Today is the 37th anniversary of the Watergate burglary.
When "Deep Throat" died last year, I wrote about the dwindling list of surviving major figures in the scandal. In the meantime, The New York Times published this obituary of Bernard Barker, one of the burglars.
The scandal has been thoroughly dissected, in books, films and TV documentaries. The broad outlines of the story are very clear.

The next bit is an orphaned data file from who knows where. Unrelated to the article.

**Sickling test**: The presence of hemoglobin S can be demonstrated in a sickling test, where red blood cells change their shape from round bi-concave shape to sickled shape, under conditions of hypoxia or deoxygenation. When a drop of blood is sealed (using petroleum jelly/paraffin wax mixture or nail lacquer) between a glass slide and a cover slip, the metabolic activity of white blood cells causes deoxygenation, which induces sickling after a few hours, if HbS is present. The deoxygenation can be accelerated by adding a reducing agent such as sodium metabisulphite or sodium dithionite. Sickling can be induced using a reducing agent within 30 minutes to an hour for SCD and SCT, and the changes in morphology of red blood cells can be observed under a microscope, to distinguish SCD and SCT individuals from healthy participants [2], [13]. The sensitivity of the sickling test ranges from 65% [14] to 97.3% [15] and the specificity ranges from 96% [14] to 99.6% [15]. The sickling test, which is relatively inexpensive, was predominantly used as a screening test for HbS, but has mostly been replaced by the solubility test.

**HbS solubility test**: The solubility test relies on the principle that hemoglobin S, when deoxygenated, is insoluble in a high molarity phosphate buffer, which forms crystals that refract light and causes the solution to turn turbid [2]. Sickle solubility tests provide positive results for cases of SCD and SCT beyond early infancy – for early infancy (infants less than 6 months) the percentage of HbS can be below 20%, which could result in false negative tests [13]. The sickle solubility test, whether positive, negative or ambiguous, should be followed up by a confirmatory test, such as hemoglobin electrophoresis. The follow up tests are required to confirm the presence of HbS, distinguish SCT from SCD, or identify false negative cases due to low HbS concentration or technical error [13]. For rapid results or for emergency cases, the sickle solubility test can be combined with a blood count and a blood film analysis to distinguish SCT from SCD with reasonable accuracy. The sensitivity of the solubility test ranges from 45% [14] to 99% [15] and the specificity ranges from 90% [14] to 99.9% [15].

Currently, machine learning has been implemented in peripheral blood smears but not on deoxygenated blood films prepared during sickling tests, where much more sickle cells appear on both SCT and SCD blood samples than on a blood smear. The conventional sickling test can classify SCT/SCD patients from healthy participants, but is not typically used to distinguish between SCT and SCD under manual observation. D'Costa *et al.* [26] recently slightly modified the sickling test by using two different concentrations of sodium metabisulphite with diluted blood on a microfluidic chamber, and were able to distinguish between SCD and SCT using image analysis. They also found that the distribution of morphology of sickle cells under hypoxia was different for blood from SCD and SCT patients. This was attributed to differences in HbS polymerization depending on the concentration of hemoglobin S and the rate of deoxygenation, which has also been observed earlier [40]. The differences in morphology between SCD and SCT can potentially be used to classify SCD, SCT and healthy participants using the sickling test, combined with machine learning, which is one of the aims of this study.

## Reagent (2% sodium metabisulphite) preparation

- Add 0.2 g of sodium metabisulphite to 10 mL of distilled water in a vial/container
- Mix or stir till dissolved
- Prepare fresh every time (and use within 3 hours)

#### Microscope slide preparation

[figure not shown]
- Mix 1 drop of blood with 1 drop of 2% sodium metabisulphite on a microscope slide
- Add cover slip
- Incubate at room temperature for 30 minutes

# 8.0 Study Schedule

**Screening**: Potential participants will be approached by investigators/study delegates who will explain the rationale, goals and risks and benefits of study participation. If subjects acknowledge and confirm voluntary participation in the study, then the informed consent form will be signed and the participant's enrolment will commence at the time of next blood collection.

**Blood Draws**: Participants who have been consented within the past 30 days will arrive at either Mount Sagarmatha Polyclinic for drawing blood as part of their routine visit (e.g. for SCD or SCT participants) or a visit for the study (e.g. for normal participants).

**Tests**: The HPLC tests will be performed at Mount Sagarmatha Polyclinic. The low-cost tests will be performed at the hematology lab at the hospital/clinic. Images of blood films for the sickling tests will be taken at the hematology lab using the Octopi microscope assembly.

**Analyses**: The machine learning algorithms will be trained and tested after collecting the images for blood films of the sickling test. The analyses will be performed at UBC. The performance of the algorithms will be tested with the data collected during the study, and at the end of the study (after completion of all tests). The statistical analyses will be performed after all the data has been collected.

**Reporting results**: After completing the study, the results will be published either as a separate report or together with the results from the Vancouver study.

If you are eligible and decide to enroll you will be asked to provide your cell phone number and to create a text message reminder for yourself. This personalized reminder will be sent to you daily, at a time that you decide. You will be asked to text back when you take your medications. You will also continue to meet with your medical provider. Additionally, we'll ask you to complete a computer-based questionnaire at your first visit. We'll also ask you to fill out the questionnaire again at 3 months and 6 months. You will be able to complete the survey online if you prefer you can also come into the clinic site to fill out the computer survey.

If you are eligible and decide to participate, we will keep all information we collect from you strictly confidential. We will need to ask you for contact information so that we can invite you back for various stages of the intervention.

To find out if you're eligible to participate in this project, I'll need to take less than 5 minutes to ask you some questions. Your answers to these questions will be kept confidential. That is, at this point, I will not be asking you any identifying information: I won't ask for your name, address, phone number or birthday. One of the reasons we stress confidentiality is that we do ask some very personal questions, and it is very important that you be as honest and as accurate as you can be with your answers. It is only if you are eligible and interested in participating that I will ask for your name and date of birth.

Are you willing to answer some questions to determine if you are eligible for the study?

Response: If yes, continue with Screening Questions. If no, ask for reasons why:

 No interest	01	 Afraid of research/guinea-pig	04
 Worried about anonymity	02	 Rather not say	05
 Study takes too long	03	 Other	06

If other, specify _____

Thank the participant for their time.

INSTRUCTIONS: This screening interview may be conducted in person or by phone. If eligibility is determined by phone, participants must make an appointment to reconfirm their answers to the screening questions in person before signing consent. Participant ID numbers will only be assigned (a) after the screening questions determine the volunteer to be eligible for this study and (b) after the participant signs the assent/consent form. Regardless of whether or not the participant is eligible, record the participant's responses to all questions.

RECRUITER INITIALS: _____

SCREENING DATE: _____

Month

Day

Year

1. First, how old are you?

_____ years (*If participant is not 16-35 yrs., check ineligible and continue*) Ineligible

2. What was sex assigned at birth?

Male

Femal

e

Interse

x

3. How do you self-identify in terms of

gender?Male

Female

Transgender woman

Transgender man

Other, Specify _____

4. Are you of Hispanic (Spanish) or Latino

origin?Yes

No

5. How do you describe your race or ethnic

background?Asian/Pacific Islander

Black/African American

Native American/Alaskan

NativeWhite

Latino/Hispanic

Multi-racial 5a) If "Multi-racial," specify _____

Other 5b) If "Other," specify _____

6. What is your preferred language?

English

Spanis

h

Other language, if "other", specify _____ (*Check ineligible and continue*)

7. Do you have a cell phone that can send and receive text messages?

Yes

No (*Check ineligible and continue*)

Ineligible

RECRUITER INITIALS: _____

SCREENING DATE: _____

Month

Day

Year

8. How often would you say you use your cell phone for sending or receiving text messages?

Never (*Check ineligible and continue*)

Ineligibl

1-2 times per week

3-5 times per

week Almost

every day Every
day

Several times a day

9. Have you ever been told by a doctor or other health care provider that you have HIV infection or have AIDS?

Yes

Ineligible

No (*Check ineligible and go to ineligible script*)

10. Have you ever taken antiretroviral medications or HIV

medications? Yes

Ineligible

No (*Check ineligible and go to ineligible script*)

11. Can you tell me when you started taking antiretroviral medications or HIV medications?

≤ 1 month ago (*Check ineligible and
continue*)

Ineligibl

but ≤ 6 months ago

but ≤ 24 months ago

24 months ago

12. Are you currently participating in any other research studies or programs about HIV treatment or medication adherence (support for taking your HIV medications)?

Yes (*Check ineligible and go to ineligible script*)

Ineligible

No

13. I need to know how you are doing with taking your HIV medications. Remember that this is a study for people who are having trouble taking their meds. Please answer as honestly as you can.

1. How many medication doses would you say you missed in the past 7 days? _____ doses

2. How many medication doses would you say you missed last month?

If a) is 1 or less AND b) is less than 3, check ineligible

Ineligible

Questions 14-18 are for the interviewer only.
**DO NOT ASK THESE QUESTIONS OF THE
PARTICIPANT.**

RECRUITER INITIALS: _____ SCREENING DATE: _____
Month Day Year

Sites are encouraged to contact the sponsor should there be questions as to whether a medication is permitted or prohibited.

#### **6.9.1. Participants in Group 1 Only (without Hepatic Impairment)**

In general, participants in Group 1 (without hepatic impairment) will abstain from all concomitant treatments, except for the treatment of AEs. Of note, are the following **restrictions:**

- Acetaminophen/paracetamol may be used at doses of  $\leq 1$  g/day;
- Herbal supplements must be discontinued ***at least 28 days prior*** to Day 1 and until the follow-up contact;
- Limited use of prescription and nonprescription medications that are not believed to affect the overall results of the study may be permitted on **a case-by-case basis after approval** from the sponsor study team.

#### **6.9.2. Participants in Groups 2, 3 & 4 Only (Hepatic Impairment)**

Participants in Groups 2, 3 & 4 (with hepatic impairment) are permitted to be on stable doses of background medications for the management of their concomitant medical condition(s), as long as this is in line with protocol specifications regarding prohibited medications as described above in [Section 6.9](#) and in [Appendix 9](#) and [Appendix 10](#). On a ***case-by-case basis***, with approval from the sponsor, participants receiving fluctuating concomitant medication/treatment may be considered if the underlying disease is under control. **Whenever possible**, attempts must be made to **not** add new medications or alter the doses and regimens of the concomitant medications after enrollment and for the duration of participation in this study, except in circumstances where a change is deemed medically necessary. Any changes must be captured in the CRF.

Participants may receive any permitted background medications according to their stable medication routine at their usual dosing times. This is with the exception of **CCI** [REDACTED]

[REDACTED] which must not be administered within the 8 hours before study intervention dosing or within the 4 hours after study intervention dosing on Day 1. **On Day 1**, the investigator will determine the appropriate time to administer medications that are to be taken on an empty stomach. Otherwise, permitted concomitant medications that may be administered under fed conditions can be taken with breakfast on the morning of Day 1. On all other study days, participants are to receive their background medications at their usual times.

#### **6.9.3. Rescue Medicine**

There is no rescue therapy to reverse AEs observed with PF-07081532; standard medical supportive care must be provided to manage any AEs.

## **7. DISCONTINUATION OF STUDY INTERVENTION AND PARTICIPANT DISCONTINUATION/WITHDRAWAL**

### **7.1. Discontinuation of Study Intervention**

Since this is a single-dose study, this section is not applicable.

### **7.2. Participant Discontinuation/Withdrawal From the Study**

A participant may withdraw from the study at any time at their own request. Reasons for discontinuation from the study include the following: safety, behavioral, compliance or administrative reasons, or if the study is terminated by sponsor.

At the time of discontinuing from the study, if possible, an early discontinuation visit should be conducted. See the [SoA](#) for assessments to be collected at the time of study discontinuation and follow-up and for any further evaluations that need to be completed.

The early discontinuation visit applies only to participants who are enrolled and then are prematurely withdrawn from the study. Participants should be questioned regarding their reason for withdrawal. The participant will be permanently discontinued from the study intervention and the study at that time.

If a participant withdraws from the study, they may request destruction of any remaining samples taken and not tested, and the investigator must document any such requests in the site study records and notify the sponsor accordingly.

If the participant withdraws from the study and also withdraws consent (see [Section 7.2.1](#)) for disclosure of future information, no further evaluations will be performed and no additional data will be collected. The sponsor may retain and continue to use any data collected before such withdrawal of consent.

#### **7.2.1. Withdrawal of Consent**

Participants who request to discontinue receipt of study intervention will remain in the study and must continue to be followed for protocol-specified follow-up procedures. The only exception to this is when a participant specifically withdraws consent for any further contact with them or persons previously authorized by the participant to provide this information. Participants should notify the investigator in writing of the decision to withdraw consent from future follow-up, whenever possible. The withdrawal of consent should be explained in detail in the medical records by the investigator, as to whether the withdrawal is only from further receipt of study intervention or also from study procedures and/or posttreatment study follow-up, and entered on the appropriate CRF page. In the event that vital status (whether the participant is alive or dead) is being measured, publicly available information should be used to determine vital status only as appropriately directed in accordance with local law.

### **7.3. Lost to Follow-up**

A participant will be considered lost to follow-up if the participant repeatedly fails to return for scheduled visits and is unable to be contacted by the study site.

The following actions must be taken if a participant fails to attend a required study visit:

The biggest remaining mystery is: what could possibly go on, in the national committee headquarters of the opposition party, that would be so important to a presidential campaign, that they would take the risk of burglarizing that committee's office?
The story in the Barker obituary about checking for ties to the Castro regime doesn't ring true for me. I suspect that either 1) there's more to the story that has not come to light, or 2) there was no reason that was sufficient to justify the risk, and Nixon's people made an unwise decision to go in anyway.